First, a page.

Author: Kwame Alexander
Published March 18th, 2014 by Harcourt Brace and Company
Goodreads Summary: “With a bolt of lightning on my kicks . . .The court is SIZZLING. My sweat is DRIZZLING. Stop all that quivering. Cuz tonight I’m delivering,” announces dread-locked, 12-year old Josh Bell. He and his twin brother Jordan are awesome on the court. But Josh has more than basketball in his blood, he’s got mad beats, too, that tell his family’s story in verse, in this fast and furious middle grade novel of family and brotherhood.
Josh and Jordan must come to grips with growing up on and off the court to realize breaking the rules comes at a terrible price, as their story’s heart-stopping climax proves a game-changer for the entire family.
My Review: Wow. What a powerful piece of narrative and poetry. Any poem from Josh’s story could easily be taken out of context and used as a piece of exemplar poetry writing. In addition to the amazing writing, Josh is a kid that is so easy to connect with. He is so real. You love him (even if he is a little cocky). By the end of the book, you feel like you are part of Josh’s family, and you don’t want to leave.
And to top it all off: one of my reluctant readers grabbed this book and zoomed right through it. It quickly became one of his favorite books! I love when the Newbery Medal winner is accessible to students. Now to just get more students to read it and experience the awesomeness.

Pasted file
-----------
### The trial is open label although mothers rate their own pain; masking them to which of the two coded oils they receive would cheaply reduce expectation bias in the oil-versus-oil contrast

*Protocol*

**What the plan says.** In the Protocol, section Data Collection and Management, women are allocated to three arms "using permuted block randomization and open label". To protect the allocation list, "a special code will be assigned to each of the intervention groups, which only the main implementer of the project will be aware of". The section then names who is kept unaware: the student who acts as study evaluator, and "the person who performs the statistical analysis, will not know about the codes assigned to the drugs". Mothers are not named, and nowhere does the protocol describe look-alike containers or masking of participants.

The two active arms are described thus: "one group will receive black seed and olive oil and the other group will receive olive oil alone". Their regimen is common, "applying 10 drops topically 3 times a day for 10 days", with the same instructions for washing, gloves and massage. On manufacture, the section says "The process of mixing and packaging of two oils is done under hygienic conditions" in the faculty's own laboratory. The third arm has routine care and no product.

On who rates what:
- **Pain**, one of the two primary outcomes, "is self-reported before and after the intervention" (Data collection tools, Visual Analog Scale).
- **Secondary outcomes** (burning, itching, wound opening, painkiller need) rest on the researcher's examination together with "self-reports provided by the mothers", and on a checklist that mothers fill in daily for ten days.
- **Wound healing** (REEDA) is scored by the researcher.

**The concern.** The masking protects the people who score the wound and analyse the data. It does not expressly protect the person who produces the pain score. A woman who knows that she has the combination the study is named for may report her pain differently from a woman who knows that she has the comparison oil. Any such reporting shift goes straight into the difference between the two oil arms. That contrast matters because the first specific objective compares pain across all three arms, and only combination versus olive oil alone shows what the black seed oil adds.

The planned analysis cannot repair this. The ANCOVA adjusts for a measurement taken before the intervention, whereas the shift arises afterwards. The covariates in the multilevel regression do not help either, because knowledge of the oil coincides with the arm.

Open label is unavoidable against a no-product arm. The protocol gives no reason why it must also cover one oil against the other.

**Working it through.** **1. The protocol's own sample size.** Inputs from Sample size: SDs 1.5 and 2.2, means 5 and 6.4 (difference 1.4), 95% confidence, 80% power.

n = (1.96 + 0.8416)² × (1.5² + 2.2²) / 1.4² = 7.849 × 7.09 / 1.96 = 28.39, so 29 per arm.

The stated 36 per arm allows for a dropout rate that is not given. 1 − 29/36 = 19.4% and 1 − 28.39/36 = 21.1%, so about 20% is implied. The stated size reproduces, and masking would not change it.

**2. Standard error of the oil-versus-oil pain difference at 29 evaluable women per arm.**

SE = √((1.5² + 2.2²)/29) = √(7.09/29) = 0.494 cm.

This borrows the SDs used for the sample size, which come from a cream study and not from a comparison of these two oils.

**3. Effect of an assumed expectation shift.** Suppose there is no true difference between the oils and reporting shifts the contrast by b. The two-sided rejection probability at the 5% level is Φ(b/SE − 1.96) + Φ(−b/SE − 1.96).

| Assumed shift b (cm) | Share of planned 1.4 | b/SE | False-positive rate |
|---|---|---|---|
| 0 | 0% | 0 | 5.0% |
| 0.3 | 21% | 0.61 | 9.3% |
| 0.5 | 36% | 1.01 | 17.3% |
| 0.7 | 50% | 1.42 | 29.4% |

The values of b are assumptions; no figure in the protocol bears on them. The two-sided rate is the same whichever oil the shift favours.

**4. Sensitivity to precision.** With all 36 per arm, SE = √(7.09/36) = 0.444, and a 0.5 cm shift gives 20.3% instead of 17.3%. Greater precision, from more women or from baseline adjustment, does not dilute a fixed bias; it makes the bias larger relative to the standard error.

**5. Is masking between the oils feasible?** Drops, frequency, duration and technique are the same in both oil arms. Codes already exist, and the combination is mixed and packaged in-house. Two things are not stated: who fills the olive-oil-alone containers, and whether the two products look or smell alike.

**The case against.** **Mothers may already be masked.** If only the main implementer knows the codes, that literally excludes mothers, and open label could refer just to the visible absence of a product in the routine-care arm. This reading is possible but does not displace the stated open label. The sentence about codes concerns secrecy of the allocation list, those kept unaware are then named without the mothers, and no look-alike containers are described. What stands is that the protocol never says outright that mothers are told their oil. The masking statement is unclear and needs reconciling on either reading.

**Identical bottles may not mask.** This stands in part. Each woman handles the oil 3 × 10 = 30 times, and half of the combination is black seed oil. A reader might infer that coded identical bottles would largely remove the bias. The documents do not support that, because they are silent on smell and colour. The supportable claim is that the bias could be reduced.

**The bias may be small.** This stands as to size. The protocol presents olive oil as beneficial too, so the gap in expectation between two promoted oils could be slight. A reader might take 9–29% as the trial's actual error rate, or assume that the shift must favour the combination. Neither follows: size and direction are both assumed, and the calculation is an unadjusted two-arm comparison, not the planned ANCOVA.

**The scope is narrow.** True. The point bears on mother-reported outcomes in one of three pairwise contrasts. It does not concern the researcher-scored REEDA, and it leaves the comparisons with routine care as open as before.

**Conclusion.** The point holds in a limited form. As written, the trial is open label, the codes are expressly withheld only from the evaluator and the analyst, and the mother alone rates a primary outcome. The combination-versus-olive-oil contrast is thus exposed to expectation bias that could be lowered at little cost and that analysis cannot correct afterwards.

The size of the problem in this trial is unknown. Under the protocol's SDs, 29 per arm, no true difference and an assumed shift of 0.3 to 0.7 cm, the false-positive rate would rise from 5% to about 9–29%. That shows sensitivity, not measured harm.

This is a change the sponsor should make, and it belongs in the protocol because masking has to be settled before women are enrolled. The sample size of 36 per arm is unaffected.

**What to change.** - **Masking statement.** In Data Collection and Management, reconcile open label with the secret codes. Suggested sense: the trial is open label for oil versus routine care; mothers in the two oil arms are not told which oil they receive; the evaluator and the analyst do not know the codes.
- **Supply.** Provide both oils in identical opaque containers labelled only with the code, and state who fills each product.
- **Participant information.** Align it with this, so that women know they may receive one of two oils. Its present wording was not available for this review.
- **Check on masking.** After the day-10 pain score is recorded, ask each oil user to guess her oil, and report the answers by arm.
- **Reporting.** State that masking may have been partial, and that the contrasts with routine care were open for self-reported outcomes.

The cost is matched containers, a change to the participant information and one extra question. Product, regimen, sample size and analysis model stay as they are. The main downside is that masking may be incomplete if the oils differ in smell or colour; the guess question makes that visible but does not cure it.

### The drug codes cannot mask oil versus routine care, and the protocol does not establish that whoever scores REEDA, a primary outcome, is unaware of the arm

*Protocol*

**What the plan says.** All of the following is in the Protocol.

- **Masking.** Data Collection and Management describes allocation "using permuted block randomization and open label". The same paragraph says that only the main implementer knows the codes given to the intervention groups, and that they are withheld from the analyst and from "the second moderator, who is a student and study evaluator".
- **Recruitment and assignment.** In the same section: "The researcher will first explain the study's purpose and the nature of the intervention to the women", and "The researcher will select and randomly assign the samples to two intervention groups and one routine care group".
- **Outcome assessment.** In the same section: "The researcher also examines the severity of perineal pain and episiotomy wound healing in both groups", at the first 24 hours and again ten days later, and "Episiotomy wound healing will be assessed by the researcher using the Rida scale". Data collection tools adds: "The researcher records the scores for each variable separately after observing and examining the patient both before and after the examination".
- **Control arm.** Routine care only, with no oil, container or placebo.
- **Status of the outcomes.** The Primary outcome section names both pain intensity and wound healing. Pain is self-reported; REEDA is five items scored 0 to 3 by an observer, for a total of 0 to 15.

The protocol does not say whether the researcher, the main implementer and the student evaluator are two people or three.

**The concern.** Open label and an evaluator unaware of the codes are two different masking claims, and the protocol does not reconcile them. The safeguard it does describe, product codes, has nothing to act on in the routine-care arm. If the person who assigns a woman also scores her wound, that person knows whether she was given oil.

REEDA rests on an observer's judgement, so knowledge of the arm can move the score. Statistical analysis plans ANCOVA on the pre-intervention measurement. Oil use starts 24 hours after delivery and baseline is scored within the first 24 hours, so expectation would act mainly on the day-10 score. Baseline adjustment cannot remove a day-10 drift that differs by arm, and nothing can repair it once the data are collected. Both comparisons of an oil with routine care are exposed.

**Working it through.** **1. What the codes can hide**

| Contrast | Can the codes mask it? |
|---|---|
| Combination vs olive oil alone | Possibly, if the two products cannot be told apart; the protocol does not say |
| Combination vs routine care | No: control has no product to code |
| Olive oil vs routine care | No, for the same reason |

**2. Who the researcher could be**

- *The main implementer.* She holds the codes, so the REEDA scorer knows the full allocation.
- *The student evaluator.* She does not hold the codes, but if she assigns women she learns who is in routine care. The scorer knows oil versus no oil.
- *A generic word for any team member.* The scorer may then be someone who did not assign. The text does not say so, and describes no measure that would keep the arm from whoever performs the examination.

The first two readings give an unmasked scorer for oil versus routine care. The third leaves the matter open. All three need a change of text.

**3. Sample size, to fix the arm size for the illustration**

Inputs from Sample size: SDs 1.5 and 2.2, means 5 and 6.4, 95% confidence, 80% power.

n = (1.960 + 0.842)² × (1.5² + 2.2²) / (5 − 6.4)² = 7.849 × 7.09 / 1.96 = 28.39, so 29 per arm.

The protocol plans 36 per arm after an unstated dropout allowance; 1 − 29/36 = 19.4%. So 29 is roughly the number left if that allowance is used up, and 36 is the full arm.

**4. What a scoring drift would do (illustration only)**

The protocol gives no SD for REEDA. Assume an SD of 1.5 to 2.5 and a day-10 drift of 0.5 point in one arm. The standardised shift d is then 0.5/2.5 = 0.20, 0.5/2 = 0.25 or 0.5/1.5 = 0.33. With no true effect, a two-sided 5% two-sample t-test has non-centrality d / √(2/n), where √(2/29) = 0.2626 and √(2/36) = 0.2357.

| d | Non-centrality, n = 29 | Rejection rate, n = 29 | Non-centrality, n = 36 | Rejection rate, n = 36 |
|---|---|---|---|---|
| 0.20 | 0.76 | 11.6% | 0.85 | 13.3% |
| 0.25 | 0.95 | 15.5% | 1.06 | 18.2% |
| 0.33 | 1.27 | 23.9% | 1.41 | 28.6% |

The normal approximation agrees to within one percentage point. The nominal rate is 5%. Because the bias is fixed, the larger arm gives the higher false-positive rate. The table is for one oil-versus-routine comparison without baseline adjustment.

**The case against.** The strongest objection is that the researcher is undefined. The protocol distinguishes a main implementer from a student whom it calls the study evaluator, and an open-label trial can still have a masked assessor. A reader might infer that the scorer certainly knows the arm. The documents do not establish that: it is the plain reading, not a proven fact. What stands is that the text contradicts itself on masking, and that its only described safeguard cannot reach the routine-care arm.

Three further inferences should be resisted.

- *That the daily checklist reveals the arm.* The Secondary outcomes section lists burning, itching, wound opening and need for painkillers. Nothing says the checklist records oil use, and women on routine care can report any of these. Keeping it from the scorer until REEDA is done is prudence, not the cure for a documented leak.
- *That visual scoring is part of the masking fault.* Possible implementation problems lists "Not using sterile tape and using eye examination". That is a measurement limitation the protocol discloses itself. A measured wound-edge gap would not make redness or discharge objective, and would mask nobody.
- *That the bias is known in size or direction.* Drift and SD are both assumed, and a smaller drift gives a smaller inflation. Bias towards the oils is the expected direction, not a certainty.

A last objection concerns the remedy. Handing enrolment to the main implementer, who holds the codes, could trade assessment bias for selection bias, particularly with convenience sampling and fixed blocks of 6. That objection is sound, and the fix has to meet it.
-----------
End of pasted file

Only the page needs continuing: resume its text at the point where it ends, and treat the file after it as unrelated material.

(Also, Kwame was one of my favorite presenters at ALAN, and he was such a pleasure to meet!)
Teachers’ Tools for Navigation: I cannot wait to have my students make vocabulary poems like Josh does. Such a fun way to play with words. Additionally, like I stated above, any poem in this novel could be used in a poetry unit. I’d also love to have students come up with rules like Josh’s dad did for basketball and have them write them in verse.
Discussion Questions: Why is Josh so impacted by Jordan getting a girlfriend?; Who do you think influences Josh more: his dad or his mom? Explain.; Within his poems, Josh uses formatting, bolding, and different fonts to put emphasis on certain words. Why does he do this?; Josh uses figurative language throughout his poems. Find an example and share why you think Josh used it.; How are Josh and Jordan similar? Different?
Read This If You Loved: Jumped In by Patrick Flores-Scott (YA), The Sports Pages edited by Jon Sciezska, The Moves Make the Man by Bruce Brooks, Summer Ball by Mike Lupica
5 thoughts on “The Crossover by Kwame Alexander”
This sounds great! I have to admit – I usually shy away from poetry and any book “told in verse”, but Brown Girl Dreaming opened my mind on that!
Thanks for the review –
Book By Book
This one is wonderful Sue! I cannot recommend it enough!
very good book
I love this book! Just finished Booked.
This is a great approach to this book. I’d say anyone who has heard Hamilton (or seen it, you lucky dog, you!) could make comparisons with using language in unique ways to share a story. It would be fun to talk about using rhythm and sound words to express universal emotions in creative ways.